Sunday, April 8, 2007


Wednesday March 28 2007


I was in desperate need of wireless internet, so Trevor drove me to Queenstown, about 2 hours away and dropped me off. He had some horse business he could take care of around there, so it wasn't a total waste of his time. He wouldn't hear of me taking the bus anyway.

We were socked in a thick fog until about Lumsden, an hour or so away, and then we drove out of it. All the way we'd been slowly gaining altitude, through sheep farms and more farms, and when we got out of the fog, there were big mountains off to our left, and decent sized ones on our right, that they sometimes did endurance rides in.

We reached the bottom tip of Lake Wakatipu, under which I believe there's a sleeping giant, whose breathing causes a rather strange rising and falling of lake level. We drove along the side of it, hugging it along what used to be an old goat track. It's still just a narrow winding 2-lane road, that sometimes squeezed to one lane with road construction. Pretty steep mountains above us, and across the lake, bigger mountains rising sharply out of the lake, no room for even goat tracks over there. If you wanted to head west, there's that mountain range to cross (by bird wing) before you reach another north-south highway (that only goes north to Milford Sound before stopping), and on the other side of that, nothing but hundreds of miles rugged mountains and lakes and Fiordland National Park, with very few trails through it, before you hit the Ocean. I'm sure it's thoroughly been explored at some point, but there can't be many casual visitors. Oh, wouldn't I like to just be dropped off with map and compass and the right gear on the other side of Lake Wakatipu to hike straight across to the ocean!

But I took the easy way, with Trevor driving me and talking horses on the way. We got to Queenstown and took some time finding an affordable hotel with wireless internet. Didn't find either - not so many rooms available (well, maybe not for the likes of me) with a conference in town, none with wireless at the ones we checked, so I settled on a room in a hostel, with wireless internet at cafe in town.

I had the downstairs of a house, with a bit of a view down over the lake. Gee, I'd like to just move in here for a few months! I only had about 2 hours to wander around town before I had to get to work, but, Queenstown seemed to be a nice town in a lovely setting! It's stacked up around the curve of the lake, with a big forested mountain looming right over it (with a gondola ride to the top), and mountains surrounding the lake everywhere. There's a hill on the left as we drove into Queenstown; Trevor said they worked up on top of that on Lord of the Rings, staying on the backside bottom of it, riding up to the top to work every day. I bet there weren't too many whiners on that shoot!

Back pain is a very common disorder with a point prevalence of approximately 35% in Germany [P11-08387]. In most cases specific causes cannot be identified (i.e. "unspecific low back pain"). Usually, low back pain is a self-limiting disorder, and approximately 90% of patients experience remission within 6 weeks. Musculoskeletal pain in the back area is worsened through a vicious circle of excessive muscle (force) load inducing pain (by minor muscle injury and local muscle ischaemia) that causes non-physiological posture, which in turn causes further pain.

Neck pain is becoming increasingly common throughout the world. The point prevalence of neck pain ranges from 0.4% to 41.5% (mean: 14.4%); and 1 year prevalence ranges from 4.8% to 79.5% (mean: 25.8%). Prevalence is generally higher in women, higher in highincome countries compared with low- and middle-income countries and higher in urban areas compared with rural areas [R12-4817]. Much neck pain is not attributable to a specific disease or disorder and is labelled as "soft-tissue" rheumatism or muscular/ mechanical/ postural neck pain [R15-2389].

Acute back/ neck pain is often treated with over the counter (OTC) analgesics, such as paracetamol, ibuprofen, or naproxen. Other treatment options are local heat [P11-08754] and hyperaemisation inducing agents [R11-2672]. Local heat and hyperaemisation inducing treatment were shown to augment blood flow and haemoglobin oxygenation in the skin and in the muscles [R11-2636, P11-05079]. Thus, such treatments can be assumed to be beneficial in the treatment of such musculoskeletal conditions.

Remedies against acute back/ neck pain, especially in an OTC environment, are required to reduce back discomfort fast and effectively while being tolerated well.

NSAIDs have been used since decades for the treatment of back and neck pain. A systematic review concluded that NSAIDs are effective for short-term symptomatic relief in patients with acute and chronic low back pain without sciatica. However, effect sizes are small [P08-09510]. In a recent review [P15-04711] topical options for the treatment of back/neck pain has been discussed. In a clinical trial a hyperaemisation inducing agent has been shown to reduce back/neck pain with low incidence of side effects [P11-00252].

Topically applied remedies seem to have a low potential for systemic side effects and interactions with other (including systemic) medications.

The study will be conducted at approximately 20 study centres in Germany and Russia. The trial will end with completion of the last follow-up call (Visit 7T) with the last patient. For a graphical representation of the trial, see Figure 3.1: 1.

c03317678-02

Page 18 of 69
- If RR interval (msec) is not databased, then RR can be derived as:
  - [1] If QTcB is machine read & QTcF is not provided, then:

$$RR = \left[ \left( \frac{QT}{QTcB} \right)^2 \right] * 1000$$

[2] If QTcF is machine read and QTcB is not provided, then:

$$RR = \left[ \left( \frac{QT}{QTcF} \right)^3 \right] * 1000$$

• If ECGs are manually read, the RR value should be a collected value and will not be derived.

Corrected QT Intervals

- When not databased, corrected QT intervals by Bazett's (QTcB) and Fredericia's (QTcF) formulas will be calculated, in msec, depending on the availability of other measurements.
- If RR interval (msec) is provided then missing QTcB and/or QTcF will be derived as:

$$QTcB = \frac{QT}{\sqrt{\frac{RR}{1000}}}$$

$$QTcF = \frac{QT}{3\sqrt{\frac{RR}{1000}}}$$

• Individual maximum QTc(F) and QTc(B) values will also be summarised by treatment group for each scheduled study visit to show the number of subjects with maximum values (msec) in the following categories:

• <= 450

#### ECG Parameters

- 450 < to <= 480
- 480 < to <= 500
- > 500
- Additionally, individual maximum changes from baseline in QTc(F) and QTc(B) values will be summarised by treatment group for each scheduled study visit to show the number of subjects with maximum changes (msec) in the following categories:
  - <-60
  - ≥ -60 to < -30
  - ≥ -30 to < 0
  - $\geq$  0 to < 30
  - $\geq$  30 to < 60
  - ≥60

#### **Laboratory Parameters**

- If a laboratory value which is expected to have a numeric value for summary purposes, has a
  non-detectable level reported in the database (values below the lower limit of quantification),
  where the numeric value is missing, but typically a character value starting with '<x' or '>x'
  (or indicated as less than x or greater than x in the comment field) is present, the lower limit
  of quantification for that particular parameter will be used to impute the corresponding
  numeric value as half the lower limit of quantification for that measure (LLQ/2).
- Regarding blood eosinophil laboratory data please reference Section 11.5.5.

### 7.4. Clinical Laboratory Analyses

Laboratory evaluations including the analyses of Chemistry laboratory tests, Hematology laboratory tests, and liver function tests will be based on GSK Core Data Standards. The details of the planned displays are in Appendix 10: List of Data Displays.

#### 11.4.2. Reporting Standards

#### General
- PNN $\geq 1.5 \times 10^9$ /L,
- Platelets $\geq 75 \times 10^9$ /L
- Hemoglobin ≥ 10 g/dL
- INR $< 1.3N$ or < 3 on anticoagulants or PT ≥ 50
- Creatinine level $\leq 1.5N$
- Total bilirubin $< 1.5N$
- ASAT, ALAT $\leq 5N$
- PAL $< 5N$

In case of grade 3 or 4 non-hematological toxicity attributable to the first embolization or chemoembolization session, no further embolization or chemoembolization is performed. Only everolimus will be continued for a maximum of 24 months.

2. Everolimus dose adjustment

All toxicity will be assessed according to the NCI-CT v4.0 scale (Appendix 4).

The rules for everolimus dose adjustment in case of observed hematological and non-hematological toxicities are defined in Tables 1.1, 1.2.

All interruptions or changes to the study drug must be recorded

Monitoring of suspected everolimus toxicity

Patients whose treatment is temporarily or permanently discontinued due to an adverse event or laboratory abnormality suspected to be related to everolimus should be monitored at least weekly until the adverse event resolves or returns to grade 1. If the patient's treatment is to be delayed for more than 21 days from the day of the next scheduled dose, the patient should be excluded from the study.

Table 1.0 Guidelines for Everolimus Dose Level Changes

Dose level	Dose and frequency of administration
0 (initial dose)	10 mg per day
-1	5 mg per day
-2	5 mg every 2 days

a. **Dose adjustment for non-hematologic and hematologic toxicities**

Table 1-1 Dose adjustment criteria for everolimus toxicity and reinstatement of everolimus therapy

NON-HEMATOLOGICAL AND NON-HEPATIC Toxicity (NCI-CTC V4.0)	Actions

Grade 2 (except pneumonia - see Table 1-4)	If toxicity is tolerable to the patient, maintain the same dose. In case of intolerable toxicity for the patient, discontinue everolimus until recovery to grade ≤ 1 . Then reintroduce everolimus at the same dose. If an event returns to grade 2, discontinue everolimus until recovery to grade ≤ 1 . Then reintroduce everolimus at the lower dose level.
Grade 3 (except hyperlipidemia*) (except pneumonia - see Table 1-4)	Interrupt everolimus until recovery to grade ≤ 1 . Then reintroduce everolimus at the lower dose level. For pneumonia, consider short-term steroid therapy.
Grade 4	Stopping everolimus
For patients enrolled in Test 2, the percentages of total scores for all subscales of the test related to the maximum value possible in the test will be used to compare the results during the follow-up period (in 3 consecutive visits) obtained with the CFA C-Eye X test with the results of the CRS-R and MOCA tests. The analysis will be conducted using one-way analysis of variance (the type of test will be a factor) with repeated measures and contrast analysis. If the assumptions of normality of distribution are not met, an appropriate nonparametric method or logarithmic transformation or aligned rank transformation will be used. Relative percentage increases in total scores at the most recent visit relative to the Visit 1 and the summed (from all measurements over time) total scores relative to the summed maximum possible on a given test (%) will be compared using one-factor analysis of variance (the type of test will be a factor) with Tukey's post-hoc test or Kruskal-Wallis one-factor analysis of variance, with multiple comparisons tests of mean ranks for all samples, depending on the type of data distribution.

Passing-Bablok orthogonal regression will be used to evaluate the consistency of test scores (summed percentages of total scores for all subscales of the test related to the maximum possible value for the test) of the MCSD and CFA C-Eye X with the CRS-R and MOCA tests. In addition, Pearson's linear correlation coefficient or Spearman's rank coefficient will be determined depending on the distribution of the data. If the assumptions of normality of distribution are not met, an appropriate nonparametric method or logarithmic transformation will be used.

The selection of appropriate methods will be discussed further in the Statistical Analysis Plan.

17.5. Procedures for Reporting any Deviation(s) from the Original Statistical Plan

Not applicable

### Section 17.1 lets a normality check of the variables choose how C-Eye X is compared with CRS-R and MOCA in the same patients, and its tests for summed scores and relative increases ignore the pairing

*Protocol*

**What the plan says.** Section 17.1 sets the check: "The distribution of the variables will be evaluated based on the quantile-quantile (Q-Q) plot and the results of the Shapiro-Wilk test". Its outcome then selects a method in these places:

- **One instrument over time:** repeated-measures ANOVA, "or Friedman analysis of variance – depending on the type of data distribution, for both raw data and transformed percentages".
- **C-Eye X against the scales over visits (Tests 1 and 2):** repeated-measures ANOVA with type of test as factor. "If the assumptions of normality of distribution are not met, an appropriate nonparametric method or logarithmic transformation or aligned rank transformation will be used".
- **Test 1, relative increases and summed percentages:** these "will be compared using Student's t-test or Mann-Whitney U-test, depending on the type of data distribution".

It was quite a busy town, tourists and backpackers strolling everywhere, sitting in outdoor restaurants, riding in vans taking them to adventures, and ducks swimming the lake and strolling the parks. You can do anything outdoorsy you want there (for a fee): bungi jump (no thanks!) sky dive (no thanks!), paraglide (no thanks!), white water raft (no thanks!), take Lord of the Rings tours, water ski, snow ski, steam in a boat up the lake, take scenic flights, go to numerous restaurants (lots of Indian!) and bars and internet cafes. Plenty of upscale hotels and loads of hostels. I'd love to come back spend time just hiking in the surrounding mountains. And riding of course.

Next morning I took a couple of buses to get back to Gore - all day to get 2 hours down the road, but the bus is a great way to see the countryside. One other girl and I had a whole bus to ourselves, and our bus driver gave us a personalized guided tour of the countryside we were passing through.

I am fascinated by the hedges that are all over the land down here, many of them made from closely planted pine trees that are severely shorn about 12 feet up (by tractors with large spinning blades), then sometimes allowed to grow normally above the trim. They are windbreaks or just impenetrable boundaries between pastures. Sometimes the hedges are other kinds of trees, big yucca-like plants, or even the invasive gorse, through which a snake wouldn't want to try to slither (and New Zealand doesn't have snakes - maybe this is why!)

The driver pointed out the "freezing works" or slaughterhouses where the cattle and sheep are slaughtered (deer are processed in their own plants), the old pulp mill, the big dairy conglomerates that are making a resurge. I said Surely Kiwis didn't consume THAT much milk, he said 97% of the milk products, milk, butter and cheese, are exported.

I also noticed some of the city slogans... If you've noticed, some cities or towns in America have adopted some slogan to put on the sign on the outskirts, such "Winnemucca - City of Paved Streets" (I'm not kidding! Though it may have changed to something more modern by now); Inyokern - Sunshine Capital of the World;" etc - I actually have a little book of them in America. Here, a few of the slogans were "Where Dreams are Possible" and "Northern Southland, Naturally."

I'd say for the whole country: "New Zealand - Come Ride!"

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